We want to go back, but we cannot
Epiphany comes first and foremost as a Christian reference in that the day of the calendar is the day that Christ’s divinity was revealed to those at the time who might have been hankering for such a thing. In a literary sense it means, in barest essence, an incident or a time in which after a momentous change has taken place, we can never go back to what life was like before.
In that sense it certainly applies to the Christ connection, but it also applies to some of those events that have transformed you and the world – not always in a good way, I might add.
In a recent poll taken in Britain it was found that the three most traumatizing events in the modern era were, in descending order; 9/11, the death of Princess Diana, and the assassination of John Kennedy. Those were the kinds of events in which those who lived through them will not only remember the events with huge clarity; they will also remember the circumstances around first hearing the news. That is, if a person first became aware of the 9/11 horrors shortly after breakfast time, they also would be inclined to remember what they had at breakfast that day, and maybe even what they were wearing.
It’s understandable, by the way, that the Kennedy assassination should be at third place, mainly because to have been aware of its actuality, a person would now have to be in his or her late 40s to have had comprehension of the magnitude of Nov. 22, 1963.
As for Diana, I remember I got a late night phone call from a lady friend in Toronto who told me the news.
Of the Trade Center incident I can recall exactly what transpired. Wendy and I were in the Cook Islands and we’d gone in early in the morning to a little shop in Avarua, Rarotonga, to order some custom-embroidered sweatshirts. We gave our order, and the guy (an Australian) told us to come back in an hour to pick them up. When we returned, he ushered us into the cluttered back office of the shop. “Look at this,” he said, pointing to the computer screen. I couldn’t make it out at first, and was wondering why he wanted to show us a picture of an airplane crashing into a skyscraper. Then he explained what had happened. To say we were aghast would be to state the case mildly.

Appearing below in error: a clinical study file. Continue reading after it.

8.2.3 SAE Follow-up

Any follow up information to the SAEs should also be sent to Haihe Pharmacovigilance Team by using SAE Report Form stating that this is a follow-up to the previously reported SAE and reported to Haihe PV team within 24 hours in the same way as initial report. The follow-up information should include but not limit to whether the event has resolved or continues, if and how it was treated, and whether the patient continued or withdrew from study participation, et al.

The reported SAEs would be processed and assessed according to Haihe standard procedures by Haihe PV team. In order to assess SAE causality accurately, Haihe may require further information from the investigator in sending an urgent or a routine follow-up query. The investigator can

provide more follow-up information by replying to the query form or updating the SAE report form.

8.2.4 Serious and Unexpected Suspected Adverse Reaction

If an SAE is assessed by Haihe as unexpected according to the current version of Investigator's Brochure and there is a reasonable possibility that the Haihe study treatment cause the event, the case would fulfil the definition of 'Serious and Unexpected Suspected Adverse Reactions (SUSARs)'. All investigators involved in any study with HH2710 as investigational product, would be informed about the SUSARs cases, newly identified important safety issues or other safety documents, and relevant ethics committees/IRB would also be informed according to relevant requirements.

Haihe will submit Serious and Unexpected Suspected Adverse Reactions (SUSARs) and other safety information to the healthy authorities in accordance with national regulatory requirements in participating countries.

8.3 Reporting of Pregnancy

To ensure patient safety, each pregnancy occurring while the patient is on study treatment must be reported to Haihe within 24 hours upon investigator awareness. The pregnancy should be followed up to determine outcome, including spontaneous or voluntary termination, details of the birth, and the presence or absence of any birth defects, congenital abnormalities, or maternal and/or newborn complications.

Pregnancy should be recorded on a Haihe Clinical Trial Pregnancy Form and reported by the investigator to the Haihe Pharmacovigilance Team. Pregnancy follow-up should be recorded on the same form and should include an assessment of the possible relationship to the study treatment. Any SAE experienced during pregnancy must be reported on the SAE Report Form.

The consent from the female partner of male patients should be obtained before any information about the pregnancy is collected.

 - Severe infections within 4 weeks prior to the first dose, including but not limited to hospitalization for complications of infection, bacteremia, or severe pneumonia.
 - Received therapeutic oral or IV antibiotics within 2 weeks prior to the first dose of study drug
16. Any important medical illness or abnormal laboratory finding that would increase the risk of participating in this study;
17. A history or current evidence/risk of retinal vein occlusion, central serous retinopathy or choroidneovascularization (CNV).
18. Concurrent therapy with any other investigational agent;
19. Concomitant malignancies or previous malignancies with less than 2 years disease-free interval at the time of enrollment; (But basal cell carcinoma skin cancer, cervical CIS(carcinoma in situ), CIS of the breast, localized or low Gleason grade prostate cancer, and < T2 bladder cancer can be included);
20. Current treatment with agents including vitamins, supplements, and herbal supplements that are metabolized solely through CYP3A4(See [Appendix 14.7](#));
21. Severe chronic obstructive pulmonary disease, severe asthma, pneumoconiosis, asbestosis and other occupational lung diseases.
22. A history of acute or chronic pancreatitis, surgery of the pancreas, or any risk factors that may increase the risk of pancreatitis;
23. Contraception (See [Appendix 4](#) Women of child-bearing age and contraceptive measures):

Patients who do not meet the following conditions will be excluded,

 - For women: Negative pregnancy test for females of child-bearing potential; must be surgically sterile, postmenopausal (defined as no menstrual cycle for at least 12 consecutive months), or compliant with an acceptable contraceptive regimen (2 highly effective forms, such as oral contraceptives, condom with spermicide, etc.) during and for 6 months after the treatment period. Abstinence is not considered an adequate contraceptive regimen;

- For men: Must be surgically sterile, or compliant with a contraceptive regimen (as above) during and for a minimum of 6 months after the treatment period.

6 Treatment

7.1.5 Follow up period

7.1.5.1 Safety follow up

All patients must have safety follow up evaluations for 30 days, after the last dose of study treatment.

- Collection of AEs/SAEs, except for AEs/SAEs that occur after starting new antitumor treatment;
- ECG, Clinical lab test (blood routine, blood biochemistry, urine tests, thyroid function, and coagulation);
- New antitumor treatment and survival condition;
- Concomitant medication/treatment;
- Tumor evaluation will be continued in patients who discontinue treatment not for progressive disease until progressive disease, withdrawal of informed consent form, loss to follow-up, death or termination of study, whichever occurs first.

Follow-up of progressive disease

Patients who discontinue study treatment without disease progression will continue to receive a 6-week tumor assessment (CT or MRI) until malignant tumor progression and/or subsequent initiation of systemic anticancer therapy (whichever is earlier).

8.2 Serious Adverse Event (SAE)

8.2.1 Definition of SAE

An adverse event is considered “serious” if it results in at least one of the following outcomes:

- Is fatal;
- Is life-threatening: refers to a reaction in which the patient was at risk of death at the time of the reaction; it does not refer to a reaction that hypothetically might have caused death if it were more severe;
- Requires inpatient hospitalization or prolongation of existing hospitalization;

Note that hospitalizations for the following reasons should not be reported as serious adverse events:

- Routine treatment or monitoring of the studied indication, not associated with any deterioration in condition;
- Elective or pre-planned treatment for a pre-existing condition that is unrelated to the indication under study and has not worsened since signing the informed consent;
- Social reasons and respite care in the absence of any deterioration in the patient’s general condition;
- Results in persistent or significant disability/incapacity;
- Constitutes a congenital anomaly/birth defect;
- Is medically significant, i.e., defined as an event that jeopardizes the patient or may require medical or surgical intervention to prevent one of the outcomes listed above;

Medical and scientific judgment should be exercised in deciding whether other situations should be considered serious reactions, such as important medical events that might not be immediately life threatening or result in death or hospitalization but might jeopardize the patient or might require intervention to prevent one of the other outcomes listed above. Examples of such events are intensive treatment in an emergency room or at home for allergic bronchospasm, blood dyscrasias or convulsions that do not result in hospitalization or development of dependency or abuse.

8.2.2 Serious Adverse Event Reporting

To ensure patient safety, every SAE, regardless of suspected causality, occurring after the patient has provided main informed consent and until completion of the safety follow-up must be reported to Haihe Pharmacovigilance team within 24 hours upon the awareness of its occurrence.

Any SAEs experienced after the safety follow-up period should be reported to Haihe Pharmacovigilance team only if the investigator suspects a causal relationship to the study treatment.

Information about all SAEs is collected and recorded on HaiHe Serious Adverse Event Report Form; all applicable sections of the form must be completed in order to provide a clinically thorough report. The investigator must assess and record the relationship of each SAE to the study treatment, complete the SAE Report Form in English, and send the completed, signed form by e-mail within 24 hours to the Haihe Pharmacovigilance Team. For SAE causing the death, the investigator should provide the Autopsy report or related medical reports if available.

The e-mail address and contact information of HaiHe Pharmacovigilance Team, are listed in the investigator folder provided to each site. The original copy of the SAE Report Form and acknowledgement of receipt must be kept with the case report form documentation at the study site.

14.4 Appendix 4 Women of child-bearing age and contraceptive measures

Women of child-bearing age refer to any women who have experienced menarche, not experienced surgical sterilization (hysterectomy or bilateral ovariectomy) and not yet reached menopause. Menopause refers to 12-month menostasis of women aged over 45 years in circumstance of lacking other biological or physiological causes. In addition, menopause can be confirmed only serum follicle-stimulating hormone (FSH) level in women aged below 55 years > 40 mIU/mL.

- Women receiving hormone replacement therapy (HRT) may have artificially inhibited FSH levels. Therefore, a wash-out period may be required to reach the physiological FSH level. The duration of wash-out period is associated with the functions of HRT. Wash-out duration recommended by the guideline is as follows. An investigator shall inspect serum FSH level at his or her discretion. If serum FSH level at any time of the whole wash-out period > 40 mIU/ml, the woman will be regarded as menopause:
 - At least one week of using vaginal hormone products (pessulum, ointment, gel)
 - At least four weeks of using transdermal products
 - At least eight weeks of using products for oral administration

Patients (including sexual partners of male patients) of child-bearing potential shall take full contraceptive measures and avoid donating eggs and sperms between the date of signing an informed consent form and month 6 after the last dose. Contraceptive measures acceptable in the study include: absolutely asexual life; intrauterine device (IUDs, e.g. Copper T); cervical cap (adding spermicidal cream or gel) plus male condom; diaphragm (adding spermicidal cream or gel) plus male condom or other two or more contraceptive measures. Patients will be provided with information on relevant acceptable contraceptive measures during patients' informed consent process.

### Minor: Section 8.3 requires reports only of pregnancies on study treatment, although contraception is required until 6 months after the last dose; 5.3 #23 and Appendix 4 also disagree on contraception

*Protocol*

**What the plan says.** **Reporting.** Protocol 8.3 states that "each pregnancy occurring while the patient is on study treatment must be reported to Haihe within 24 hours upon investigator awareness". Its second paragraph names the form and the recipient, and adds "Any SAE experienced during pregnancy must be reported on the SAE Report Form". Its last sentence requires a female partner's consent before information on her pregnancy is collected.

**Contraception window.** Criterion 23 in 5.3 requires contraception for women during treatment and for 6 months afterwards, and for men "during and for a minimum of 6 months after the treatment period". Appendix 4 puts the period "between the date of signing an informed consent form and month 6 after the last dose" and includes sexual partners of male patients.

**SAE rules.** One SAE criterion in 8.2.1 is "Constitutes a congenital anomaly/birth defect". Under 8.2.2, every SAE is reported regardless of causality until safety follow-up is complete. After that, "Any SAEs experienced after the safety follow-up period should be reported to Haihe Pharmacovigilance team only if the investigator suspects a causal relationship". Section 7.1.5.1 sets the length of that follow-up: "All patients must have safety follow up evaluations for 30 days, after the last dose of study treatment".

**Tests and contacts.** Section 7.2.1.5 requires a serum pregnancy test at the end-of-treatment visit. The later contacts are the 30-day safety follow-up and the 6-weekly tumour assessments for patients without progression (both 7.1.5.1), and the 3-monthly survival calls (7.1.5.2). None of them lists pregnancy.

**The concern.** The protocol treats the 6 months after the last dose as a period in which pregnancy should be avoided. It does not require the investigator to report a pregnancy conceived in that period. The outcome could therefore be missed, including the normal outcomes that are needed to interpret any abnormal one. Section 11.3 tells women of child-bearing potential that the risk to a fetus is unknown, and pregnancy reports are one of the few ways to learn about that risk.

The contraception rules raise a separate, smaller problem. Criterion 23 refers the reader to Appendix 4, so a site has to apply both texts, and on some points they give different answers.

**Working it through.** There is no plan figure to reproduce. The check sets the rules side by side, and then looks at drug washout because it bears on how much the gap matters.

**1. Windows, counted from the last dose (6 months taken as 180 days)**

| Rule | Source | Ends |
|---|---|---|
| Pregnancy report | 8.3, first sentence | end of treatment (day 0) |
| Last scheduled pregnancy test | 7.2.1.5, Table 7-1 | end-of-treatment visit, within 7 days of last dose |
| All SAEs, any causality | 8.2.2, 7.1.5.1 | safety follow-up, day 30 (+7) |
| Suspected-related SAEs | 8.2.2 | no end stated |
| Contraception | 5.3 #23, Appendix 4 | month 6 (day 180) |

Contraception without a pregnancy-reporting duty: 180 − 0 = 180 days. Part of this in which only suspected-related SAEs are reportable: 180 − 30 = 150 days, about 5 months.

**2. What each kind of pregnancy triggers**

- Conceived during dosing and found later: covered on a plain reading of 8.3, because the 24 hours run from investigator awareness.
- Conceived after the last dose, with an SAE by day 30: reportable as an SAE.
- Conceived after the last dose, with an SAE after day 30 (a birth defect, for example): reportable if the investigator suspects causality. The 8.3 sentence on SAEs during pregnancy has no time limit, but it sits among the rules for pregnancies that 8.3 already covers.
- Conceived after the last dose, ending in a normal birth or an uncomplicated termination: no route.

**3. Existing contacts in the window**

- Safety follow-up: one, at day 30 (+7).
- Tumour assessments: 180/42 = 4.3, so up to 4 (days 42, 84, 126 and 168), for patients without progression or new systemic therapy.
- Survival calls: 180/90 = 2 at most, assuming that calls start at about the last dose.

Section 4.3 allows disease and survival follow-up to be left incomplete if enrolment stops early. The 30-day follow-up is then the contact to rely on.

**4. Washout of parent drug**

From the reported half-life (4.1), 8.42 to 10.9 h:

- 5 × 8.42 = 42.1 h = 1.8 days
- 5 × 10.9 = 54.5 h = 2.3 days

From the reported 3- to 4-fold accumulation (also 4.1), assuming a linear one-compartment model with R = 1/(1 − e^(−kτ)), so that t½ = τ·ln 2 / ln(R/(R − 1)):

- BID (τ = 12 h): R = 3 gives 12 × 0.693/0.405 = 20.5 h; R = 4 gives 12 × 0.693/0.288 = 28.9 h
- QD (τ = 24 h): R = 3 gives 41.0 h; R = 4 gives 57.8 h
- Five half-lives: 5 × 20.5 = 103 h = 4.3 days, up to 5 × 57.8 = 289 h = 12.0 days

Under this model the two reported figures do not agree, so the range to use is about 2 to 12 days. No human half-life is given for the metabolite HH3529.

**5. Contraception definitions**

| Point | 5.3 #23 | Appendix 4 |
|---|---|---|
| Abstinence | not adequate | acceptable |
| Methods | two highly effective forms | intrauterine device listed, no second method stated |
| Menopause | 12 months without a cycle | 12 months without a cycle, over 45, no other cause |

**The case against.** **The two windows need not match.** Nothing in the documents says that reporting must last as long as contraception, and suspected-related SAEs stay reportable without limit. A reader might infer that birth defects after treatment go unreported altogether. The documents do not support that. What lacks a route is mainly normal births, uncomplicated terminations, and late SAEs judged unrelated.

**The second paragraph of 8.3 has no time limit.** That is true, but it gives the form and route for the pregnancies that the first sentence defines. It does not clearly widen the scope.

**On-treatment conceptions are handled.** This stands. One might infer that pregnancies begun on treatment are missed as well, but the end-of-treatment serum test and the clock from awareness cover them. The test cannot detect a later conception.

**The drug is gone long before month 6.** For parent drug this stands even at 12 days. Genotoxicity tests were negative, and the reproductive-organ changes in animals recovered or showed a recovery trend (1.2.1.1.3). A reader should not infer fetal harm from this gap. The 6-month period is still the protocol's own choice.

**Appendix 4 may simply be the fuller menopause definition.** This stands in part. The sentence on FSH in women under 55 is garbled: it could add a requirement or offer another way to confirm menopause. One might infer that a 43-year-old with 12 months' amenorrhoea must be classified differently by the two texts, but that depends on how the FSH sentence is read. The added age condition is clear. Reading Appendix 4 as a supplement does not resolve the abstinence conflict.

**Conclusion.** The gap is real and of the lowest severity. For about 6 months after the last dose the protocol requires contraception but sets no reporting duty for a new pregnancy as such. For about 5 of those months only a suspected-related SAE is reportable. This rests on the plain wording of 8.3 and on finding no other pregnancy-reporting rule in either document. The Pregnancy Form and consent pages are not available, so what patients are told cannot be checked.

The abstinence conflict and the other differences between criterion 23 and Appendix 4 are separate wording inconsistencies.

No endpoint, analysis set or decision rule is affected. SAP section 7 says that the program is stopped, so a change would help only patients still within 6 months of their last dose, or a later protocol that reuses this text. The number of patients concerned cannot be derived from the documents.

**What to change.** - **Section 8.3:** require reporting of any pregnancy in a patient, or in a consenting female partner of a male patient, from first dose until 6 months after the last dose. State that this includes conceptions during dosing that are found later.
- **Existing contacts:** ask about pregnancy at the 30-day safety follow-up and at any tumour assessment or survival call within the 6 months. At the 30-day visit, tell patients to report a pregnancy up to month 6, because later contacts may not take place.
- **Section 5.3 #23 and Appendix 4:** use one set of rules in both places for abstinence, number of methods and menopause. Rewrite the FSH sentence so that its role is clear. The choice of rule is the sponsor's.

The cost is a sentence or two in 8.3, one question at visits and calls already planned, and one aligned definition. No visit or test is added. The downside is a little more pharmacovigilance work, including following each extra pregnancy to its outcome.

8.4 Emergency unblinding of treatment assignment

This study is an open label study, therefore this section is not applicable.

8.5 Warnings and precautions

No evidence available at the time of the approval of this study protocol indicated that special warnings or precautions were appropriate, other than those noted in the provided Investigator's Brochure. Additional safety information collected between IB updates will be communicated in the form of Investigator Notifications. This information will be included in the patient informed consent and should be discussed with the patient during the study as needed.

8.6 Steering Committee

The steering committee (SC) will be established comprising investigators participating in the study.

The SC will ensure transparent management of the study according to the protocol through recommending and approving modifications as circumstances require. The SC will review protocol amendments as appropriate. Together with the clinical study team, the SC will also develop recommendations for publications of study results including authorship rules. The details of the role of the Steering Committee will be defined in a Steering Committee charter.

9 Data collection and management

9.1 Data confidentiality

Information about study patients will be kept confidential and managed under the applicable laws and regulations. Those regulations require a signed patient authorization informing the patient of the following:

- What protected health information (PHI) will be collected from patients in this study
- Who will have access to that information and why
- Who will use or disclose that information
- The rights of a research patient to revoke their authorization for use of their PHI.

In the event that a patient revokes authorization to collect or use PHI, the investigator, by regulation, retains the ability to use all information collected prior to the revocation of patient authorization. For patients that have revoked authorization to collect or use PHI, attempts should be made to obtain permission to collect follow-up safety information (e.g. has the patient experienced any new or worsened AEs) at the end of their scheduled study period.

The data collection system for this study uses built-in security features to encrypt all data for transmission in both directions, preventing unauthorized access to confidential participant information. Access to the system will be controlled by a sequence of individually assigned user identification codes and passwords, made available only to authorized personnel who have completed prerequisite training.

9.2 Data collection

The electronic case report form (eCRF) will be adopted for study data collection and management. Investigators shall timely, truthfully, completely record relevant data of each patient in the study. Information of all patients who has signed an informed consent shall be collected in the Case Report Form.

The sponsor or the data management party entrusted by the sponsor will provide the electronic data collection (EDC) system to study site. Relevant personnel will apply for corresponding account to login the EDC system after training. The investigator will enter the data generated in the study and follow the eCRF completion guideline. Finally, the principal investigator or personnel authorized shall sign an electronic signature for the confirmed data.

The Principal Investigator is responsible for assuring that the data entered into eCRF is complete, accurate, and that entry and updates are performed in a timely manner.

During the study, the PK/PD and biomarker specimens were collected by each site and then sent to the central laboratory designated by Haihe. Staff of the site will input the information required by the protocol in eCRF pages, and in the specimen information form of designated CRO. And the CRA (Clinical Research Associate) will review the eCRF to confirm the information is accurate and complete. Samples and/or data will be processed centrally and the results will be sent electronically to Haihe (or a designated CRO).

And, as we all know, from that day on, the world changed, not just a little bit, but monumentally. And, which is most important in the case of epiphany, ‘we can never go back!’ All about us has changed, and we as individuals have been transfigured and transformed. It’s a natural impulse to long for a return to normality. It will never transpire. We suffer from posttraumatic shock, and then we go through the stages-of-grief, and then we realize we will always be slightly diminished by that moment of epiphany.
Of course we, as human beings, have our personal moments of epiphany, and they aren’t ‘lesser’ events than the big cataclysmic ones, but possibly greater, because they shatter us within our own domains.
I can remember after my abrupt separation from my second wife, awakening in a state of shock and unreality for weeks afterwards, filled with denial about what had happened, and obsessively yearning to go back to just minutes before her uttering the words: “This isn’t working for me any more, so I want you to leave.” This utterance came virtually without warning that anything was amiss, by the way. So, you can imagine the profundity of that epiphany. And it was over. And I never went back. The blessing ultimately was that I was glad I never went back.
But, we have also suffered deaths of parents, sometimes spouses or partners, siblings and friends. We can’t have them return, but we are never the same as a result.
If we are strong enough, we grow from such experiences and we alter our perceptions, hopefully for the better.
Anyway, I would love your comments on your epiphanies (by the way, there can be very good epiphanies, too, such as meeting somebody and knowing virtually in an instant you love that person desperately – yes, I do believe in love at first sight – and that your life will ever after be altered) and what they meant to you. If Dr. Serani is around, I would love her insights here, too.